I.In the extended morning shadow of the union building, a small shop crouches in a cobbled alley that actually doesn’t exist any more. A rectangular sign in orange protrudes from the facade, screwed to the door arch made of light clinker bricks. It reads in black letters: Gutenberg Book Guild. The shop in Giessen city center is accessed via three narrow basalt steps, flanked by two shop windows. Owner Dagmar Tenten usually greets with a smile just to the left behind the counter. Collie-Greyhound mixed breed Tameo looks curiously at the guest. A look around reveals that other shops make a retro look with an artificially applied patina – this one is vintage.
Tenten makes no secret of the advanced age of the interior. “There used to be a jewelry shop here, the operators already had the shelves,” she reports. Her parents took over the shelves. That was in 1970. Anyone looking behind the counter sees a tablet. Dagmar Tenten also owns a smartphone. Otherwise, none of the modern devices that have long been common in bookstores can be found. But the owner maintains a French second-hand bookshop. After all, she loves languages, as she says, and lived in France for ten years.
“You can no longer live on book guild things only”
Above all, however, works by the book guild dominate the display. And that’s something special. Because in most partner bookstores of the cooperative based in Frankfurt, Büchergilde products only make up a small part of the range. “You can no longer live on book guild things,” says Tenten. 375 members in Giessen and the surrounding area essentially make up their customer base, as it is called in the headquarters on Braubachstrasse in Frankfurt. And: There is therefore only one Verdi bookstore in Berlin that exclusively offers book guild products, apart from trade union literature, which is to be had there. In between, in Tenten’s small empire, there is still jewelry made of wood and metal – “secondhand and disinfected”, as she emphasizes. The piece costs five euros. A small shelf is reserved for books by regional authors.
The shop is seen by customers as much more than a place where there are books and other beautiful things. Dagmar Tenten even exaggerates: Her shop is “least of all a bookstore” – rather, it was and is still a place of encounter in the past. Customers and neighbors have become friends. Your parents built the business. Back then, in 1954 and a year before the daughter’s birth, the book guild was still part of the union portfolio. It was not until 1998 that the trade union holding BGAG separated from this subsidiary, which was once founded for the literary education of workers and their families. As a result, the connection to trade union circles gradually became looser.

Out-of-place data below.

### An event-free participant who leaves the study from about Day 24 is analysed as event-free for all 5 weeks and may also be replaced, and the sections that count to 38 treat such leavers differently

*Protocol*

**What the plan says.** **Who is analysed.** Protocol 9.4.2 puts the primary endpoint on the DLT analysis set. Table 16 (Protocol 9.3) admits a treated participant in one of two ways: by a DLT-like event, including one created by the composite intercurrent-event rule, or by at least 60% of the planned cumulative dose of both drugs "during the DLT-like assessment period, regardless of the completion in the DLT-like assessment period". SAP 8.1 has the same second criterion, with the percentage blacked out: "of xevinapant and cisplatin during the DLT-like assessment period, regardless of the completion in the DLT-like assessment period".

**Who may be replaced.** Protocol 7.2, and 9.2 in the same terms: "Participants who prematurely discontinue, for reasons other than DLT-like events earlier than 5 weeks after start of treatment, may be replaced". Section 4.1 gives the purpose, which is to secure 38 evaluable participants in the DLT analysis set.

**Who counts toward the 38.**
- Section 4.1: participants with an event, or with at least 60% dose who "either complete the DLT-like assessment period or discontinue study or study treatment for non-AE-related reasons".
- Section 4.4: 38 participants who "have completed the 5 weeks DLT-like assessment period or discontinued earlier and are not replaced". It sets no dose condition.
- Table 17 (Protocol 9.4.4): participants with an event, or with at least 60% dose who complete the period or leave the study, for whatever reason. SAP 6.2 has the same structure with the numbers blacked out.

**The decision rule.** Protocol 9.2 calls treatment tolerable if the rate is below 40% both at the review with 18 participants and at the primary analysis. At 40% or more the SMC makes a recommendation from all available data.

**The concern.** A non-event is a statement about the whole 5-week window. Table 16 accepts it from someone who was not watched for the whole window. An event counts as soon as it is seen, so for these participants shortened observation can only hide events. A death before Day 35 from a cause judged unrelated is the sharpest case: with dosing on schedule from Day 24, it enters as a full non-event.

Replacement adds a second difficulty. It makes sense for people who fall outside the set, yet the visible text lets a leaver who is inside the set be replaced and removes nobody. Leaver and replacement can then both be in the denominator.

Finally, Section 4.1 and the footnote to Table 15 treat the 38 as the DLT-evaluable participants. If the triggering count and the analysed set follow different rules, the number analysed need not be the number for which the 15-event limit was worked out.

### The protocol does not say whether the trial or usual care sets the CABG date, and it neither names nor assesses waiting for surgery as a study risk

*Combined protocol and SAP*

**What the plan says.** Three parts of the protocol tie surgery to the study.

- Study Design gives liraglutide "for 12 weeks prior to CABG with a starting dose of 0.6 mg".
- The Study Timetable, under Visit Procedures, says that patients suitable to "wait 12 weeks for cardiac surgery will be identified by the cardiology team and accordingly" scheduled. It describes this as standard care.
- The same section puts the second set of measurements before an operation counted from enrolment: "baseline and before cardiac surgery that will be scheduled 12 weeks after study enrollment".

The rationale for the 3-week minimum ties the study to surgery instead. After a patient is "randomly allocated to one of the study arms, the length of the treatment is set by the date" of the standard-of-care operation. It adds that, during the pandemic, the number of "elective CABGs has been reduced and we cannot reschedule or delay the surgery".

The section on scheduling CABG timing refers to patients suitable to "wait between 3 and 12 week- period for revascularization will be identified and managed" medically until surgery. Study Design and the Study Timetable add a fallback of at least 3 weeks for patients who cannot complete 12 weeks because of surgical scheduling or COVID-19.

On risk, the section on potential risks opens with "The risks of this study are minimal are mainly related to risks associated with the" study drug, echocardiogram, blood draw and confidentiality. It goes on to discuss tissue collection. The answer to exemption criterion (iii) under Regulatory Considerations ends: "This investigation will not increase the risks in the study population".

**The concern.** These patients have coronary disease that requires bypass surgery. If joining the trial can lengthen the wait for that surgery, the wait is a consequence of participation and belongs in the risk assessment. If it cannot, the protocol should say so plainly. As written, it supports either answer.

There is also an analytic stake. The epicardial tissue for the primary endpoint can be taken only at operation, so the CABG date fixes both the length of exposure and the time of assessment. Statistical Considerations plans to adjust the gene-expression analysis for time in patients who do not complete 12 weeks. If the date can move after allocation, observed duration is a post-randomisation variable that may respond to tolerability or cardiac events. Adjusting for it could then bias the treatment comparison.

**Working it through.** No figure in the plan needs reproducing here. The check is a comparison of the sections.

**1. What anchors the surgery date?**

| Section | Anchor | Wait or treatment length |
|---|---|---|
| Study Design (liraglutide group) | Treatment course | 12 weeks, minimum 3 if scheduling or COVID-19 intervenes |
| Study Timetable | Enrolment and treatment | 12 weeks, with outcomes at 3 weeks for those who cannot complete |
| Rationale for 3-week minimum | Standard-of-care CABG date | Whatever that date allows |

The Tentens gradually built up a kind of contact exchange in their “book distribution center”. In the eighties, her shop also became the focal point of the local peace movement. For so many members and so many friends, the shop became a meeting place to have a chat at one of the bistro tables. But it was not a one-way street: “When my mother died, I had people to talk to,” says Dagmar Tenten.
“Bring good books into your house”
Initially, her parents set up the book guild agency in their own apartment. The “shop” consisted of two shelves with curtains in front of them. “One is in the basement, the other in the garage. And I also have a curtain, ”says Dagmar Tenten. She is preserving and developing her parents’ legacy, which is evidenced by a number of framed newspaper articles and photos in the store. She has organized readings with regional authors, small concerts, vernissages and roundtables. There were already many dates for 2020. Then came the corona pandemic.
As a result, as with other booksellers, sales fell. Whereby Tenten managed. The former teacher informed her customers via answering machine when she could be reached in the store. In order to accommodate older members of the book guild in particular, it offers delivery by bike courier.
A side effect of the pandemic: the role of the store as an information exchange, as a space for chatting and as a place where anyone who likes to play can pick up the guitar that is waiting – “this whole culture is gone,” says Tenten, but is confident: ” That builds up again. ”Then the owner reserves the right display window again for information about her own events. Meanwhile, the motto is: look through books, wait for the pandemic to progress and plan. “You have to admire the fact that she has been persevering for so long in the good cause of getting good books out there,” says someone who has known her for a long time. This in turn is strongly reminiscent of a decade-old motto of the book guild: “Bring good books into your house”.
The quoted informant also attests to Tenten’s self-sacrificing work away from the large streams of buyers. Now she is not getting rich in her shop and is at an age when others are thinking about retirement. How is she doing with retirement? She doesn’t have to think about it for a second and says with a fine smile: “My mother was still here when she was 84.”